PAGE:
By Dr. Randall K. O’Bannon, director of Education and Research for the National Right to Life Educational Trust Fund.
Editor’s note. My family is on vacation. While we are gone I’ll be running articles from the past 12 months that you’ve indicated you particularly enjoyed. Dave
There’s a lot of talk about the national debt and the deficit right now, with much discussion about how we got here and how we solve the problem. But one factor that has certainly contributed to the current shortfall in our government’s ability to fulfill its obligations hasn’t been talked about much. That factor is abortion.
When most people think of abortion, they think about it as a moral, or personal, or even a political matter, and for good reason. Abortion is the central moral issue of our times.
But a loss of this magnitude will have consequences that reach far beyond just the individual tragedies involved. You can’t lose 53 million lives and not also expect it to have a serious economic impact.
Economists tell us that unless we raise taxes, cut benefits, or overhaul the entire system, both Medicare and Social Security will be a crisis in about twenty years. Why is that? A big reason is that the prevalence of abortion means there are a diminished number of workers to support the beneficiaries.
In 2008, the Social Security program tells us there were 3.2 workers for every retired, disabled, or survivor beneficiary. By 2030, though, there will be just 2.2 workers per beneficiary, that is, the taxes of two people will have to pay for the benefit that three people’s taxes now cover. That’s a heavier tax burden than either individuals or the economy will be able to bear.
Some of this is a consequence of the aging of the large baby boom generation and people generally living longer, but abortion is certainly also taking its toll.
According to estimates provided by political scientist Laura Hussey, Ph.D., of the University of Maryland, Baltimore County, if abortion had not been legalized in 1973, there would have been 17.2 million more people employed in 2008, earning nearly $400 billion in wages and salary. At the current rates, that would have meant more than $11 billion more contributed to Medicare and at least $47.4 billion more going to Social Security.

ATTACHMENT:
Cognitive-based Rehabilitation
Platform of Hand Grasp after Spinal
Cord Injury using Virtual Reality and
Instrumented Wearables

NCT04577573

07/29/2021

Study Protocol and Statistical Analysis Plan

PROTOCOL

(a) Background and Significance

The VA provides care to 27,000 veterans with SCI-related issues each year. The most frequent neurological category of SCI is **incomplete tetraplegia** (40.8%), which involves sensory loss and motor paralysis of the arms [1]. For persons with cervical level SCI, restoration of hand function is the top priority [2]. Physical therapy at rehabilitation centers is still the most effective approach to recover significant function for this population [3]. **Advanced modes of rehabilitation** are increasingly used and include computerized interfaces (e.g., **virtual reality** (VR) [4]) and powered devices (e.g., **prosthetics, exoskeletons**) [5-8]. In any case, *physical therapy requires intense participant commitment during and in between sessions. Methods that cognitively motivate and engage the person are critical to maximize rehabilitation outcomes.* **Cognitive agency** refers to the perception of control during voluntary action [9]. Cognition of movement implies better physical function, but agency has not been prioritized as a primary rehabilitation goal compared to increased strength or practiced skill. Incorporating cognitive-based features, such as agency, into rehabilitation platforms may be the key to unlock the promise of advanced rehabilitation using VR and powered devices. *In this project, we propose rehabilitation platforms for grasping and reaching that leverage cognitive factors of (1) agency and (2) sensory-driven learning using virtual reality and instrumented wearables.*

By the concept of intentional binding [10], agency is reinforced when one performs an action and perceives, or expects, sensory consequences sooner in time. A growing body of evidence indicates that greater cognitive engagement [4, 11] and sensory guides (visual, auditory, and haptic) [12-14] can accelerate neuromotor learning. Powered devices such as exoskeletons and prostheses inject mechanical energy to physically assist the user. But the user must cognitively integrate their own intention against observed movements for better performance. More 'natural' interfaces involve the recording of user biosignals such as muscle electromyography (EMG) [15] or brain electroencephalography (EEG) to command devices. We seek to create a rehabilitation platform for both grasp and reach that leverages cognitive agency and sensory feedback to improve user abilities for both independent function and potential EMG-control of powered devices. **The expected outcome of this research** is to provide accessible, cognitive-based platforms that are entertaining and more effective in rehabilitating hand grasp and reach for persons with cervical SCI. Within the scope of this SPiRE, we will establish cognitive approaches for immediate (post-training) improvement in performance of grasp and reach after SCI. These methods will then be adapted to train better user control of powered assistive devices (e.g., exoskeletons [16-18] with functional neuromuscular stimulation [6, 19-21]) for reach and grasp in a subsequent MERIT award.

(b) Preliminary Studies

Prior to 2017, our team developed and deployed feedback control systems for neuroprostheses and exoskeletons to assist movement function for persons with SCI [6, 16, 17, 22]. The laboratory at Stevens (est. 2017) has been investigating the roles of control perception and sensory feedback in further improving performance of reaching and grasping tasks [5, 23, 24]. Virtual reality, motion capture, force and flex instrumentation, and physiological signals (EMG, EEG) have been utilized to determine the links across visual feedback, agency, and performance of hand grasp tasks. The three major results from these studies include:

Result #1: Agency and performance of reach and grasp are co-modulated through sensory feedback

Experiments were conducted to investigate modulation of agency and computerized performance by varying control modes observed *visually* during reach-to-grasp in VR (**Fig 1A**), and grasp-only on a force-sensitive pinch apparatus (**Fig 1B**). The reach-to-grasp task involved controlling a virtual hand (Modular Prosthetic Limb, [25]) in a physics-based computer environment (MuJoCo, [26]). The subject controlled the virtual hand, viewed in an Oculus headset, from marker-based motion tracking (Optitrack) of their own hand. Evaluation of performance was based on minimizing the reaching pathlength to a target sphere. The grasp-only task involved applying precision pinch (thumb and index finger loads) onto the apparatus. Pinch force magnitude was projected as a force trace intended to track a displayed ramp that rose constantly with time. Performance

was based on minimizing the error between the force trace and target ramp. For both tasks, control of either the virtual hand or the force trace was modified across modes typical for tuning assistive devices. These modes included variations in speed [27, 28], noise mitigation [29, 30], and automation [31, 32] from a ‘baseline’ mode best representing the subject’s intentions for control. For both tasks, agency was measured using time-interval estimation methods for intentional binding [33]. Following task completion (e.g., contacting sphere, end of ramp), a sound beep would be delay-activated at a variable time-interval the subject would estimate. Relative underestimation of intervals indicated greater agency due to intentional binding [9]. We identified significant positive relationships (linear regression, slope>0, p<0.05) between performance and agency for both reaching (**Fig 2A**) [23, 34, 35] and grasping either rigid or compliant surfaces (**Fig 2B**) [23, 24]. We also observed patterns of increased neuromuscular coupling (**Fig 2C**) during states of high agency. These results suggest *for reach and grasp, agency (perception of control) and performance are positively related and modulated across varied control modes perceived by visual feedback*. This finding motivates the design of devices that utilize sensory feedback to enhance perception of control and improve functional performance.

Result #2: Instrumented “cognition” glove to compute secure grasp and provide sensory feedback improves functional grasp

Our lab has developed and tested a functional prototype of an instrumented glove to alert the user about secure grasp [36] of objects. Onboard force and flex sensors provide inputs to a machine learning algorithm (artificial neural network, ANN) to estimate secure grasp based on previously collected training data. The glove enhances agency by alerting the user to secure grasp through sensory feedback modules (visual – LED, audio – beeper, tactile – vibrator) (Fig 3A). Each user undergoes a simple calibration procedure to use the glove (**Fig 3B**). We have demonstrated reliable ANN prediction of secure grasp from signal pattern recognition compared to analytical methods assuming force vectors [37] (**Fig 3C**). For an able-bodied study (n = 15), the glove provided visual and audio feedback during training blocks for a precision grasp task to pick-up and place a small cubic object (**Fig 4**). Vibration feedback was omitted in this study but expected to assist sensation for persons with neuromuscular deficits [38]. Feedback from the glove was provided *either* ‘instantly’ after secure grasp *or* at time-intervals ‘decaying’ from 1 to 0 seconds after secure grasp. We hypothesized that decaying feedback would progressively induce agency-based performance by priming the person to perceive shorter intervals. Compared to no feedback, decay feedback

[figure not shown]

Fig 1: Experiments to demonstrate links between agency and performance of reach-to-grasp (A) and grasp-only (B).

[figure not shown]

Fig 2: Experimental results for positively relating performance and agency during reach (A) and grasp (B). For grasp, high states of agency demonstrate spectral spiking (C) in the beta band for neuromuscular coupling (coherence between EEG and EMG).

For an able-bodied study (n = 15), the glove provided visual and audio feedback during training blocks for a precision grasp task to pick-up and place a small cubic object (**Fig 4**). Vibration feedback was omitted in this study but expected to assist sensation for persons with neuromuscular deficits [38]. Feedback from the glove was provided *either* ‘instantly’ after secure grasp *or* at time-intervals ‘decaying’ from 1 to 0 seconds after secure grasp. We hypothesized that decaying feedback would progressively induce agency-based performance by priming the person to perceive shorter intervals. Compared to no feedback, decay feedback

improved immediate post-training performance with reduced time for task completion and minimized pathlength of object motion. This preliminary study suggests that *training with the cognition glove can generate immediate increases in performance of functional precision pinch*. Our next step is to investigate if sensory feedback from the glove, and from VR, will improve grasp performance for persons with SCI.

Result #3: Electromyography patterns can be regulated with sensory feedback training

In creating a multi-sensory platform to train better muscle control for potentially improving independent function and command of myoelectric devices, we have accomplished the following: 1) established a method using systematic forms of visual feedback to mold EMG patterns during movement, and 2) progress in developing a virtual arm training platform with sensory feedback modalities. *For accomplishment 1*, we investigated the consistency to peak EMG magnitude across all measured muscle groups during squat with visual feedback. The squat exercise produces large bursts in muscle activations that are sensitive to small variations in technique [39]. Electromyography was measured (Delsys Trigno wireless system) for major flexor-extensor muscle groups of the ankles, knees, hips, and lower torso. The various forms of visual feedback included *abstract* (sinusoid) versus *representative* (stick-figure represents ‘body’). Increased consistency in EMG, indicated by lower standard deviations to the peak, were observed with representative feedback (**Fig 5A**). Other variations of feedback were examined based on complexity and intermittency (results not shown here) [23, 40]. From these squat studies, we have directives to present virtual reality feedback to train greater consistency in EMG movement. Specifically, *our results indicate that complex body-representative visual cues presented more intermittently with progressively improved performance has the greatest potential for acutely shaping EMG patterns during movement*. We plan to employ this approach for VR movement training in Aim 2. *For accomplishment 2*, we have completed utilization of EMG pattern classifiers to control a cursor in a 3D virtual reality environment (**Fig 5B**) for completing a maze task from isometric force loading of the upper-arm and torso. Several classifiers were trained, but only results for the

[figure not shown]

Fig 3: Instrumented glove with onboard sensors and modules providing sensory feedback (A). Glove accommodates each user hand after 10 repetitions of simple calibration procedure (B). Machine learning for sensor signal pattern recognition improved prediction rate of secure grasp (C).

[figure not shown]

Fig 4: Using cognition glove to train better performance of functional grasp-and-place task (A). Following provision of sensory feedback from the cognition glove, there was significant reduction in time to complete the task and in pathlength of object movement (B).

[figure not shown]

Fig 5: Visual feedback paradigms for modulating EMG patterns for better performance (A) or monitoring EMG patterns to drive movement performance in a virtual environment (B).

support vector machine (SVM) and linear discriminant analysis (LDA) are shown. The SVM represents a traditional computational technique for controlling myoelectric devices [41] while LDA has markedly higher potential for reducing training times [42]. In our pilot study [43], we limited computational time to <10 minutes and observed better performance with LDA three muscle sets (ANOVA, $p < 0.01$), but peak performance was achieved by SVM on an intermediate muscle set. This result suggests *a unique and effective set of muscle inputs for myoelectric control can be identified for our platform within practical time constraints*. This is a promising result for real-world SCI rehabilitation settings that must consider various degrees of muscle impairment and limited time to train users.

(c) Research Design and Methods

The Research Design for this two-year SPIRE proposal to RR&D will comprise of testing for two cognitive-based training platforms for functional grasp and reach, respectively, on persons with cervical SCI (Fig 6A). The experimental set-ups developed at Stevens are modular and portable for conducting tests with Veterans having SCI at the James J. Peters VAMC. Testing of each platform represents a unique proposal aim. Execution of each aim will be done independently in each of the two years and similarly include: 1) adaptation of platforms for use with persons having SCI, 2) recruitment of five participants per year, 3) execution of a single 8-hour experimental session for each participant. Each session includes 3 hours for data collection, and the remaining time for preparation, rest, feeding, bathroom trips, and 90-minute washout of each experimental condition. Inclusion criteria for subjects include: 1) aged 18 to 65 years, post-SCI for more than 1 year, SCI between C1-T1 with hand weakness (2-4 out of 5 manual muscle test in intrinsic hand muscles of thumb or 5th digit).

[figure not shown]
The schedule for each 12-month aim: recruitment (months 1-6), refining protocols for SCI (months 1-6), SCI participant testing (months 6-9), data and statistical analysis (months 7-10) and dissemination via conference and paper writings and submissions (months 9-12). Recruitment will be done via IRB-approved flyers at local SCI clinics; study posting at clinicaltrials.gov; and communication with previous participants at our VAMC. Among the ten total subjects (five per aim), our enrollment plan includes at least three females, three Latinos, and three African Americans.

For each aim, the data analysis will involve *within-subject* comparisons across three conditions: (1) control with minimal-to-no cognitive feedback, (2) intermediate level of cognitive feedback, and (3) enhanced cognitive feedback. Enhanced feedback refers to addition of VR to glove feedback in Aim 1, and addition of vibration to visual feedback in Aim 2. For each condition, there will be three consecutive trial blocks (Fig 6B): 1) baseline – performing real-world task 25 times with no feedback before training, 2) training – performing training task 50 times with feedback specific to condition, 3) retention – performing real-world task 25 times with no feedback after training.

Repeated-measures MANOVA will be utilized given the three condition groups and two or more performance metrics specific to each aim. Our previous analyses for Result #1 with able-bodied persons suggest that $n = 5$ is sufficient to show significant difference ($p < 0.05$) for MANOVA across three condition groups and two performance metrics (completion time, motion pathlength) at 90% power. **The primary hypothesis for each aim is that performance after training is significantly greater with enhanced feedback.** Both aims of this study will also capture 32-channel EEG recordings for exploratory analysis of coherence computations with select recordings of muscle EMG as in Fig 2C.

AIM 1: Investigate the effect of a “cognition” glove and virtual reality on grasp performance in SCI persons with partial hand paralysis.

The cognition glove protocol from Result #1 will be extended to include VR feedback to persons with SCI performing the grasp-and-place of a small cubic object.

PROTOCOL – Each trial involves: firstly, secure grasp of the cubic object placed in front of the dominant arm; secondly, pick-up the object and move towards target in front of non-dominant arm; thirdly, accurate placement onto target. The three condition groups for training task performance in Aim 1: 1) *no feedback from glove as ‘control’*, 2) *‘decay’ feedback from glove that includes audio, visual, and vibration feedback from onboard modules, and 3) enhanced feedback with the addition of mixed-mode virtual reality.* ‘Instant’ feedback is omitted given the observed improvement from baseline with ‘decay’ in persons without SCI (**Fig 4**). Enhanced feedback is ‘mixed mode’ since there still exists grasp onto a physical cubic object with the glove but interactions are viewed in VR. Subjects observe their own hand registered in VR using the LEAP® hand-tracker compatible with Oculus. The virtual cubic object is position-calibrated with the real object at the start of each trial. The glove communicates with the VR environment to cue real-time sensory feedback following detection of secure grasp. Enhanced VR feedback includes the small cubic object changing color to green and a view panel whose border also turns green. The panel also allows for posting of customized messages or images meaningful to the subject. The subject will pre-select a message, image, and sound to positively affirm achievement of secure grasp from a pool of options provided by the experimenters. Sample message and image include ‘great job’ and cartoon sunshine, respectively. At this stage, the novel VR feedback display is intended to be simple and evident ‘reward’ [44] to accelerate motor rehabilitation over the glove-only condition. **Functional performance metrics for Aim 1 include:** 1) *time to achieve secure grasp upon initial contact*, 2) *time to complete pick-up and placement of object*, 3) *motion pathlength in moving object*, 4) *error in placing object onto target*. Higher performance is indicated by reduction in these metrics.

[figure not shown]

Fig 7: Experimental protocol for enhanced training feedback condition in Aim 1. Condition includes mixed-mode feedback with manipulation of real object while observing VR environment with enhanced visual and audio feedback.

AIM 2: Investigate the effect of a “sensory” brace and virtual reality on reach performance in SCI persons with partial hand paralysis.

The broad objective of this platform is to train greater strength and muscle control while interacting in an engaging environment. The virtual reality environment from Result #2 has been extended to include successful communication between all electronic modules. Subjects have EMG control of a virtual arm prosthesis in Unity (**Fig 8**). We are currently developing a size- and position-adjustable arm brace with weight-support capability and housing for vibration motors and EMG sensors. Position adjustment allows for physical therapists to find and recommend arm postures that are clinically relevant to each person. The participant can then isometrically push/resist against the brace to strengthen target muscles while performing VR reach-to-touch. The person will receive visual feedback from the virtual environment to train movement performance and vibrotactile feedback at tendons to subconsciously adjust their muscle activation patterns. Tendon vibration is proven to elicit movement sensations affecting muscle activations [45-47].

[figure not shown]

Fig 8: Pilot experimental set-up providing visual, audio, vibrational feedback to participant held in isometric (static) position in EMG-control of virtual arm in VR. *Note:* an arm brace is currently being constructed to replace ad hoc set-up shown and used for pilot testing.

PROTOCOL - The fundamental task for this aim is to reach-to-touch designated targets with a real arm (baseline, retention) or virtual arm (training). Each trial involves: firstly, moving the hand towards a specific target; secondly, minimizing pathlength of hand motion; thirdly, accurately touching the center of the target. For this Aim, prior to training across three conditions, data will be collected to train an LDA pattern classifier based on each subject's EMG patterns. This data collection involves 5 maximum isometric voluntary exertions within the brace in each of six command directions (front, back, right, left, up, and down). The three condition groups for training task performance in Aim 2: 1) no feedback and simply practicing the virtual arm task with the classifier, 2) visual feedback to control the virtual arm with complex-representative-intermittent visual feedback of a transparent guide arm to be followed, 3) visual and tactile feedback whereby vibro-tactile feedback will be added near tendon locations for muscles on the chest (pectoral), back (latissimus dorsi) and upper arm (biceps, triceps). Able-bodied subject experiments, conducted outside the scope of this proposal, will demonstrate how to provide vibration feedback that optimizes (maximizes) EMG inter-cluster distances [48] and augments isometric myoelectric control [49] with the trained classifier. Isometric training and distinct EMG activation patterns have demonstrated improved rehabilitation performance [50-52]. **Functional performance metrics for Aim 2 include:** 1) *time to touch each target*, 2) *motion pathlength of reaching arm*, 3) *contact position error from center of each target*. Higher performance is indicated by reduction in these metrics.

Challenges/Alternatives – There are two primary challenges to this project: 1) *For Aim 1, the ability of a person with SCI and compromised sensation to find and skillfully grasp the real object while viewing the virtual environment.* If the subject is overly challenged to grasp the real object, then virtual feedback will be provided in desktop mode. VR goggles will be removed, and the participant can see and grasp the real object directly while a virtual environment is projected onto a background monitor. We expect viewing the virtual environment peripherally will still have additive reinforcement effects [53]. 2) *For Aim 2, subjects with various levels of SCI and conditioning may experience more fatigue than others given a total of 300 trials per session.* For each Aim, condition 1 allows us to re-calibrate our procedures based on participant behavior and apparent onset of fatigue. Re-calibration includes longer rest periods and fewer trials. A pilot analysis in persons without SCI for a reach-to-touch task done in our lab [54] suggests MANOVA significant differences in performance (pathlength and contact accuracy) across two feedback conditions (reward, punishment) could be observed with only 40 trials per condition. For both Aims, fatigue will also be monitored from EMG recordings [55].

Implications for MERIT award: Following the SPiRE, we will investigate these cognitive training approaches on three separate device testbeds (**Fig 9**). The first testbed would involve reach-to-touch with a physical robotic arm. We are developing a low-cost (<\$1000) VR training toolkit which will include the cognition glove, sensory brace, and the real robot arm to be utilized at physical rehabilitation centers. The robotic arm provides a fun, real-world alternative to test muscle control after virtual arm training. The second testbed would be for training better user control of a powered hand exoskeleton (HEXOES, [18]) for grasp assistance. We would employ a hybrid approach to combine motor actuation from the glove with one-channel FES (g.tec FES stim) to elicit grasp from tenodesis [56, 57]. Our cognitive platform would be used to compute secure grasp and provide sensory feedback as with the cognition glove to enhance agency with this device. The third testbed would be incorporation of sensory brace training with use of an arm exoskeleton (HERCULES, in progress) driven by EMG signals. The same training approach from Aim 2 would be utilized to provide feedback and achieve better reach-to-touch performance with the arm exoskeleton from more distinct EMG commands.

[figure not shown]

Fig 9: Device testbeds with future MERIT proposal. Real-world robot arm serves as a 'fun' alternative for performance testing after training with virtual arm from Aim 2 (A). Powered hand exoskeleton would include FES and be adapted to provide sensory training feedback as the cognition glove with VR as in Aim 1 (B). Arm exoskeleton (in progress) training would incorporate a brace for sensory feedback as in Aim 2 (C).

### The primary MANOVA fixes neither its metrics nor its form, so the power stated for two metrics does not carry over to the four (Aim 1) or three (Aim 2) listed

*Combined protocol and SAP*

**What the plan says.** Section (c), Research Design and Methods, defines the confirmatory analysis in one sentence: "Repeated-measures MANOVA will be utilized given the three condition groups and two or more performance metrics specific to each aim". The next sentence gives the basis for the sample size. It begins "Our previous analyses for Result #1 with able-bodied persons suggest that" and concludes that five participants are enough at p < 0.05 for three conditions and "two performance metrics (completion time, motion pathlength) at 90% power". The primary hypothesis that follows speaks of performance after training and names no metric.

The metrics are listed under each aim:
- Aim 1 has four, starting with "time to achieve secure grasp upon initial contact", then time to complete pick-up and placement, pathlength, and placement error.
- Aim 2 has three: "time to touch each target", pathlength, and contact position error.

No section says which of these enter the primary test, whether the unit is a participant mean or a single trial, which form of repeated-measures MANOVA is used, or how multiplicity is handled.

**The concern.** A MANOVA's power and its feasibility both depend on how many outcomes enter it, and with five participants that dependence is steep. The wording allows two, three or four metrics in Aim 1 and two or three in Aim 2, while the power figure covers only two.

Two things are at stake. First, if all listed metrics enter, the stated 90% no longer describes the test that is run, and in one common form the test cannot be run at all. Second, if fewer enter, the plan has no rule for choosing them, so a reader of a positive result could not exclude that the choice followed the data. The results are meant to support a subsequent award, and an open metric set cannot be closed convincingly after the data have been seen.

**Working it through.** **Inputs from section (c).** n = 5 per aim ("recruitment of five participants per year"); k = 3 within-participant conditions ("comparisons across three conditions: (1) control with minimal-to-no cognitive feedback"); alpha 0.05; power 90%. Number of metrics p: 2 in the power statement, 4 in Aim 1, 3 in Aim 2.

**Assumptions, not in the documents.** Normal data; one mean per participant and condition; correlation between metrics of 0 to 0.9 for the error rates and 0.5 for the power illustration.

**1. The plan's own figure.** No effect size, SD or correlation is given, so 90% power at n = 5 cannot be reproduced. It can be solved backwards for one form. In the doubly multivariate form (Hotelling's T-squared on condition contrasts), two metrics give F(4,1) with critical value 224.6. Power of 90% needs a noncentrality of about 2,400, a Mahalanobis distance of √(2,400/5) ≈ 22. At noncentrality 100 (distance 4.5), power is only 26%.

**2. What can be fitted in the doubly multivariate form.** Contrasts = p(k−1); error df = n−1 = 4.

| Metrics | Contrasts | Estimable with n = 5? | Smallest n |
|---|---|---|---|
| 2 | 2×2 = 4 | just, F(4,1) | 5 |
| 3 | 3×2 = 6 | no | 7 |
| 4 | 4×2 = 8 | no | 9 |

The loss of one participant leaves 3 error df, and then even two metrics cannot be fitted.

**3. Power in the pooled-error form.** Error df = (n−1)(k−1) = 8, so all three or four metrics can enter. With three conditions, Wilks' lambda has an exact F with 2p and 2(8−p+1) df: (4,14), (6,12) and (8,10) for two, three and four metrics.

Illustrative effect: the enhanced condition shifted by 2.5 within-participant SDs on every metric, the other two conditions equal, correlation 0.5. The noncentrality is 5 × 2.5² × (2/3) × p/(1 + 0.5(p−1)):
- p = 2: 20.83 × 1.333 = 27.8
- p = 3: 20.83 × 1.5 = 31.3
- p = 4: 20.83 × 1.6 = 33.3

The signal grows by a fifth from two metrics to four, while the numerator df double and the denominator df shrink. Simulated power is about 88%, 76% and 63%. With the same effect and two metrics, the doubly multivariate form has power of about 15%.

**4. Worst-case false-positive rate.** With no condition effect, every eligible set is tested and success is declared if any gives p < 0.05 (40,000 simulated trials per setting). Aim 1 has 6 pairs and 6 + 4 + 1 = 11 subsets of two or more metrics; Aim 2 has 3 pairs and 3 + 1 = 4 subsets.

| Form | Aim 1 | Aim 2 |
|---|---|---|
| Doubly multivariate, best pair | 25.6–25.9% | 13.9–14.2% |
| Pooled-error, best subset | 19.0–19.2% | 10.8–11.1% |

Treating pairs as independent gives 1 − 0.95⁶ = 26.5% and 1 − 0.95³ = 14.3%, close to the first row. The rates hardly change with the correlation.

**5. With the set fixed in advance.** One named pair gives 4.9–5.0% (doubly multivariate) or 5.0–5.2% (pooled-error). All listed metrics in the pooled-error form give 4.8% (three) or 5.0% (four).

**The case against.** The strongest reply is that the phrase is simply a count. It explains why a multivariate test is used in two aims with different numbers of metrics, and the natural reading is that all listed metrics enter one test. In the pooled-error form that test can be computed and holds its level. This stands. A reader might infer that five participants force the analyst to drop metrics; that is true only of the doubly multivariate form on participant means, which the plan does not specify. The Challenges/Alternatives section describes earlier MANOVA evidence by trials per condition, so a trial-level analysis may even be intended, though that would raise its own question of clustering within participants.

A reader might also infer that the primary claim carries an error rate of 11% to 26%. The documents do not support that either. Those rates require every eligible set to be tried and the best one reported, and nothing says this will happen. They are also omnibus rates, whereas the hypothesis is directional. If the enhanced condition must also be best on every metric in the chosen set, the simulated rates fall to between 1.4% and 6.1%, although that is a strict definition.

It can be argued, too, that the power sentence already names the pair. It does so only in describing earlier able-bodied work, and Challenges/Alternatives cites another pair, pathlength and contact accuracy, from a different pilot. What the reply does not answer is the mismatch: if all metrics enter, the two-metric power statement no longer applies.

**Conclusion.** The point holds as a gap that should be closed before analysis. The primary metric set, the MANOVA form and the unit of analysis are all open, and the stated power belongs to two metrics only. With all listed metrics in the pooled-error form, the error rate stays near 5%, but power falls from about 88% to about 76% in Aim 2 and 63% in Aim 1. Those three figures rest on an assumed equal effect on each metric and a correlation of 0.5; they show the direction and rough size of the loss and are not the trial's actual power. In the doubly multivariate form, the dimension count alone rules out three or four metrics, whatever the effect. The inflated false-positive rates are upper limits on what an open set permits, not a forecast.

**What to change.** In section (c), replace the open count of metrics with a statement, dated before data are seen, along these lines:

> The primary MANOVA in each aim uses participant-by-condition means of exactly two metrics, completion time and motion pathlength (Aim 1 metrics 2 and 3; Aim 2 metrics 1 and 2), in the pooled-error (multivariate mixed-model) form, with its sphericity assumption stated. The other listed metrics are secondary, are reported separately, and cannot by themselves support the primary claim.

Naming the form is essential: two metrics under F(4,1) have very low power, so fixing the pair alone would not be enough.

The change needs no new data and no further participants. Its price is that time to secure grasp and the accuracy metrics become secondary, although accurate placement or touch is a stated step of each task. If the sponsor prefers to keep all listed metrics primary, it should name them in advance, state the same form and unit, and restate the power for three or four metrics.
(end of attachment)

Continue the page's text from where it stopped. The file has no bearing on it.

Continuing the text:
That is hardly the only way that abortion affects the economy. Fifty million plus fewer children means fewer teaching, manufacturing, health care jobs providing goods, services, education, and health care for those kids. That means fewer schools, plants, and hospitals being built and staffed.
As they matured, those consumers would have become contributors, earning, spending, saving, investing, inventing, and paying taxes, adding productivity and innovation to the workforce.
And many of those children would have had children of their own by now, becoming productive members of the economic community.
Abortion’s advocates want to make the life or death of an unborn child a matter of individual choice. But as these statistics show us, not only are we morally impoverished by these losses, we also economically all the poorer for it.
For more detailed information on this subject, along with citations, see National Right to Life’s factsheet “The Economic Impact of Abortion: What Do 50+ Million Lost Lives Mean?”